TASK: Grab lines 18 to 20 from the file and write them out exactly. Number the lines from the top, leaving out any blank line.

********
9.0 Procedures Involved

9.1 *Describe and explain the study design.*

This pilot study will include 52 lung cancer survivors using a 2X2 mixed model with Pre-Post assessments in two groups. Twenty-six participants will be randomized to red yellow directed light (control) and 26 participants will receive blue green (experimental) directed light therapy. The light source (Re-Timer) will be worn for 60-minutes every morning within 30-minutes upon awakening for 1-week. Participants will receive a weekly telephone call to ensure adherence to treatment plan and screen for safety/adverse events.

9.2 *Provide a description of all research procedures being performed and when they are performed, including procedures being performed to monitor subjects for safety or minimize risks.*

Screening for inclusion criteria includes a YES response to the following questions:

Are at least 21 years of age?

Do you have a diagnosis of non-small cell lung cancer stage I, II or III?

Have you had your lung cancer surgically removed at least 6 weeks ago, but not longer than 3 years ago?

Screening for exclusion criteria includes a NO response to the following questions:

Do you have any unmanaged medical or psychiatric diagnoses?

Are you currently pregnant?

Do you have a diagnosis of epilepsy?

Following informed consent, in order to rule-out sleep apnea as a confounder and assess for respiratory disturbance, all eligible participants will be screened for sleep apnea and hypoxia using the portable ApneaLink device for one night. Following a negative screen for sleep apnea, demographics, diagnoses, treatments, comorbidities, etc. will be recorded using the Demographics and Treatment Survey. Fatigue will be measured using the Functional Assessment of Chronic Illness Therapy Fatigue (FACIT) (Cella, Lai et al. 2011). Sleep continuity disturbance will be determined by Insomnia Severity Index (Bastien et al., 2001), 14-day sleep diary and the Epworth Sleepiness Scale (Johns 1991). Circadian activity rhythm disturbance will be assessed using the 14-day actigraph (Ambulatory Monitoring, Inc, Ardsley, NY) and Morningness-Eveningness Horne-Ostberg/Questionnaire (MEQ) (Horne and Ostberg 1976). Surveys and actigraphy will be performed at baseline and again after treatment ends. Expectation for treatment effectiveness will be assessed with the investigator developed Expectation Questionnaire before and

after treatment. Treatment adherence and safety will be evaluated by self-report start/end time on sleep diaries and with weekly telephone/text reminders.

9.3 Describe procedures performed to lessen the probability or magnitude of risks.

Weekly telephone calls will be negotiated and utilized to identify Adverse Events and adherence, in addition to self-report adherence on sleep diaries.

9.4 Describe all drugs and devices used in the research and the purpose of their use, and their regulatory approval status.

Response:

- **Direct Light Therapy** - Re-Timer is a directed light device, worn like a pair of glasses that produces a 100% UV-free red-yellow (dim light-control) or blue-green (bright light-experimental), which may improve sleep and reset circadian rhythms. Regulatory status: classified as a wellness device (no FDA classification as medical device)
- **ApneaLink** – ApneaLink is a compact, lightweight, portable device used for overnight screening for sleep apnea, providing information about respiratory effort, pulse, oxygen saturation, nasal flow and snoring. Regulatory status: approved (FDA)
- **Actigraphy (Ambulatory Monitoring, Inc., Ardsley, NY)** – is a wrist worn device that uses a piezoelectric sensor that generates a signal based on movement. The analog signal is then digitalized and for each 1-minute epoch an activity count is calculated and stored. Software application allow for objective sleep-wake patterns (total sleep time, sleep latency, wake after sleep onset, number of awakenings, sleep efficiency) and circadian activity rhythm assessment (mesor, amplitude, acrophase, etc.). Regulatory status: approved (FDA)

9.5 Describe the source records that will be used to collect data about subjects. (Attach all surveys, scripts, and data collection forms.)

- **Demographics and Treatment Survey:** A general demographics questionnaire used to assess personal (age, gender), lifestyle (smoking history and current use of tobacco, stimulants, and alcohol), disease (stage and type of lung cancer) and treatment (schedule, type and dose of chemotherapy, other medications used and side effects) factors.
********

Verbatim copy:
Response:

- **Direct Light Therapy** - Re-Timer is a directed light device, worn like a pair of glasses that produces a 100% UV-free red-yellow (dim light-control) or blue-green (bright light-experimental), which may improve sleep and reset circadian rhythms. Regulatory status: classified as a wellness device (no FDA classification as medical device)
- **ApneaLink** – ApneaLink is a compact, lightweight, portable device used for overnight screening for sleep apnea, providing information about respiratory effort, pulse, oxygen saturation, nasal flow and snoring. Regulatory status: approved (FDA)